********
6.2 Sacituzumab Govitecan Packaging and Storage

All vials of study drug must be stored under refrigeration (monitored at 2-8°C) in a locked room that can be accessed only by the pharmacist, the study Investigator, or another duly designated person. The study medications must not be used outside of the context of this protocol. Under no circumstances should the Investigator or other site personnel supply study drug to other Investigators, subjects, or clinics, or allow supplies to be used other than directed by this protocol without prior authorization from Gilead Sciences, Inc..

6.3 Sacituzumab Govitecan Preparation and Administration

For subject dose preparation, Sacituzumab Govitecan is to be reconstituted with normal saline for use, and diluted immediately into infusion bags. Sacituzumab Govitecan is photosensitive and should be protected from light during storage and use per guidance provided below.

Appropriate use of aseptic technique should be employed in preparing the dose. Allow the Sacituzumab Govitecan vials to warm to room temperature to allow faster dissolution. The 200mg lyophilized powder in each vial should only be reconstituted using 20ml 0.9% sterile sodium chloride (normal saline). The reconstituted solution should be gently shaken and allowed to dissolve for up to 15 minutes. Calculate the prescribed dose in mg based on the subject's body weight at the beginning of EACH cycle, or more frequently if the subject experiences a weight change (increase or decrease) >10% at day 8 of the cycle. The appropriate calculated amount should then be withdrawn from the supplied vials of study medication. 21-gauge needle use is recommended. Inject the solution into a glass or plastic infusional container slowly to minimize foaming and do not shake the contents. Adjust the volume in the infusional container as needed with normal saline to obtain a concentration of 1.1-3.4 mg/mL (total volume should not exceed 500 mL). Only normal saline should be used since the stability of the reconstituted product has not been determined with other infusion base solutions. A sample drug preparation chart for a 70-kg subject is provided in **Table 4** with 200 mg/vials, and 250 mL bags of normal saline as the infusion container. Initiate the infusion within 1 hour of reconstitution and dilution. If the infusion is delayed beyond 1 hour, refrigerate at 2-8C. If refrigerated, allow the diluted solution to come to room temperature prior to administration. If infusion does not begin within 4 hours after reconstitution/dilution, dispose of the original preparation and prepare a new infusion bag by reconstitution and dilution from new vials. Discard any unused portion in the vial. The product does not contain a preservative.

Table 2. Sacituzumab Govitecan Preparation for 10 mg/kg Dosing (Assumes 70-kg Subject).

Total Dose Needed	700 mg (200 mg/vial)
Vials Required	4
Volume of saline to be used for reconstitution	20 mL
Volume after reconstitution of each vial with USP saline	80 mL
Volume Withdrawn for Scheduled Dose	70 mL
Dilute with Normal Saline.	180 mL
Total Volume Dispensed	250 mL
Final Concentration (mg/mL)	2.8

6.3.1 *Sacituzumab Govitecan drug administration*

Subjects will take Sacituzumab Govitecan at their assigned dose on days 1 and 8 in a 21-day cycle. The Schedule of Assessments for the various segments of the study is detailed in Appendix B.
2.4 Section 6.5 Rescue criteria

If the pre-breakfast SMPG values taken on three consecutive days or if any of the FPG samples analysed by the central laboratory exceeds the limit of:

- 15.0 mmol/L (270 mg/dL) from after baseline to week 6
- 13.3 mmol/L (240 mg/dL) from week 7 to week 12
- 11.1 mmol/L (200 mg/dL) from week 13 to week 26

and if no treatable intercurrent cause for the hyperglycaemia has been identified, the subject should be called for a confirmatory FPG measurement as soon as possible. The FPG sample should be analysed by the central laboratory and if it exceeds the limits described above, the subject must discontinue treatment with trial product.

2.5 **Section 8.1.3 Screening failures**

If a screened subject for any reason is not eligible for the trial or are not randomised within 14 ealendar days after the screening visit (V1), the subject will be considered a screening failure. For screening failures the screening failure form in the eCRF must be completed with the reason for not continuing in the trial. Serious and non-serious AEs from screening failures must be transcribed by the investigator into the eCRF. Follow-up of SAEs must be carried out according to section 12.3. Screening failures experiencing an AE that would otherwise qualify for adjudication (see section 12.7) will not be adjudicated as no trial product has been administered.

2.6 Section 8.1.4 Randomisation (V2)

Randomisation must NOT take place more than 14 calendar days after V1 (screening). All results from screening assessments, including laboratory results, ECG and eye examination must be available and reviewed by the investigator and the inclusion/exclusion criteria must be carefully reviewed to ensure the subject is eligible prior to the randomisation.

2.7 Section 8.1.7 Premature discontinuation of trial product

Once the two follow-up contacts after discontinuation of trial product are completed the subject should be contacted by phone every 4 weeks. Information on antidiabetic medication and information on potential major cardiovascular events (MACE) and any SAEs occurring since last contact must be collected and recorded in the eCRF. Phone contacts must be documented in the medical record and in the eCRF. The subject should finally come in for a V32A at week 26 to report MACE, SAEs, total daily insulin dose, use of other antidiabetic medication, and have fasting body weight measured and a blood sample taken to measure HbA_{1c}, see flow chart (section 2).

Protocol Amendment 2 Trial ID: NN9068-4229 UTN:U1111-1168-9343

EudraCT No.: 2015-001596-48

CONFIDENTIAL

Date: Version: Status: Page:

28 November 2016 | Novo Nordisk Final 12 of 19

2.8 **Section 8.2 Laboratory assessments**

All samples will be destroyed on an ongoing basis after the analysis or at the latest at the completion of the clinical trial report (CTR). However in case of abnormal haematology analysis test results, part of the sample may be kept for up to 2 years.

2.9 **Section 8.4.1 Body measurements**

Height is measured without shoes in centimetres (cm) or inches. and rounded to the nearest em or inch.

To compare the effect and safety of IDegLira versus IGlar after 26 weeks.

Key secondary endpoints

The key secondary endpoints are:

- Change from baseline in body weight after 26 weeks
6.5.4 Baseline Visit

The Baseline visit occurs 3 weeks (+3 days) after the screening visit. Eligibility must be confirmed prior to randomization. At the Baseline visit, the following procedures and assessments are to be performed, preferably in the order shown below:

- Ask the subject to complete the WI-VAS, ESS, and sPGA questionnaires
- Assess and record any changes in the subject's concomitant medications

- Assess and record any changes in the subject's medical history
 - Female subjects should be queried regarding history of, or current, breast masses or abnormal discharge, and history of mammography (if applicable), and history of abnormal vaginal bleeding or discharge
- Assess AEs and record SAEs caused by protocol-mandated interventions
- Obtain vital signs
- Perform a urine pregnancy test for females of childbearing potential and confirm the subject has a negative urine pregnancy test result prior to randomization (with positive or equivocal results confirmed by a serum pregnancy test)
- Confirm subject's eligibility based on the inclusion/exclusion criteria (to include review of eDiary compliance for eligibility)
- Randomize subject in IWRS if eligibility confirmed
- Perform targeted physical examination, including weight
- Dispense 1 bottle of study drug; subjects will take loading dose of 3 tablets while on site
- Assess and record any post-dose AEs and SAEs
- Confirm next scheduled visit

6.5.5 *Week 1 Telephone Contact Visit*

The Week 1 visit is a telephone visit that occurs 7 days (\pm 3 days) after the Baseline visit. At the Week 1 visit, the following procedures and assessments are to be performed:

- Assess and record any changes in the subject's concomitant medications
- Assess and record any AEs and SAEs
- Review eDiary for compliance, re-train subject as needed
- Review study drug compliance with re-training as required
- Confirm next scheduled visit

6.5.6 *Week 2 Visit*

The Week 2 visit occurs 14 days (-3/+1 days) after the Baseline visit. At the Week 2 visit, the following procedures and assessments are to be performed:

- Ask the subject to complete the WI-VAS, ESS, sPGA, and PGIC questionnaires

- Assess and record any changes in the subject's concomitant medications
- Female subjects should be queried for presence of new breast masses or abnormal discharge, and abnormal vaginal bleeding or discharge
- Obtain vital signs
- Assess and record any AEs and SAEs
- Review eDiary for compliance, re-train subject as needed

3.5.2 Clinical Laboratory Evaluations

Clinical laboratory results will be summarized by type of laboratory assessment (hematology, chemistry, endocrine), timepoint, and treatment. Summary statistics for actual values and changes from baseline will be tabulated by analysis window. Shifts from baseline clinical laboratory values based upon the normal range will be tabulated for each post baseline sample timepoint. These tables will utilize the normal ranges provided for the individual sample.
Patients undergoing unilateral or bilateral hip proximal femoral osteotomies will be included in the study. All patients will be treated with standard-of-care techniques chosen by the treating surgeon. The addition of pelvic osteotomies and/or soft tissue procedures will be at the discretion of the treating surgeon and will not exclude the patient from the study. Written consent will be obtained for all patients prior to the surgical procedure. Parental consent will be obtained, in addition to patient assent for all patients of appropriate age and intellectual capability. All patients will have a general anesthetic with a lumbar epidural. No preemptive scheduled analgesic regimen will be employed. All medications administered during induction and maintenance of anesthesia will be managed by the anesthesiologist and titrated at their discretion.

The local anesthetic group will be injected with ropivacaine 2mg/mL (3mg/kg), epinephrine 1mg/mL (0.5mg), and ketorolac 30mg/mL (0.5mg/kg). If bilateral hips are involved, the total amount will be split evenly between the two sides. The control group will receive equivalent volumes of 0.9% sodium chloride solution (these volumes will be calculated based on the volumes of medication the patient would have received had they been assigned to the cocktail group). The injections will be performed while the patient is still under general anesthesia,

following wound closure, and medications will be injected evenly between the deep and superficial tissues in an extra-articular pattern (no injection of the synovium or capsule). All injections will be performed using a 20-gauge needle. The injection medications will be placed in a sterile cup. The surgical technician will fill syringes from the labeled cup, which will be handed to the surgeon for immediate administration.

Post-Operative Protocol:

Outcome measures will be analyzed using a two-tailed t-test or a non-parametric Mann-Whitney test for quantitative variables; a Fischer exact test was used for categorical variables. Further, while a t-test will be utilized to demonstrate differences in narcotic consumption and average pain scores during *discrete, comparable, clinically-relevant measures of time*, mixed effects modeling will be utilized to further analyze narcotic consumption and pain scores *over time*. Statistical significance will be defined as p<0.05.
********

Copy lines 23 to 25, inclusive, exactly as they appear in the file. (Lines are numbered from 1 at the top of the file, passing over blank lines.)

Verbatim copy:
2.5 **Section 8.1.3 Screening failures**

If a screened subject for any reason is not eligible for the trial or are not randomised within 14 ealendar days after the screening visit (V1), the subject will be considered a screening failure. For screening failures the screening failure form in the eCRF must be completed with the reason for not continuing in the trial. Serious and non-serious AEs from screening failures must be transcribed by the investigator into the eCRF. Follow-up of SAEs must be carried out according to section 12.3. Screening failures experiencing an AE that would otherwise qualify for adjudication (see section 12.7) will not be adjudicated as no trial product has been administered.

2.6 Section 8.1.4 Randomisation (V2)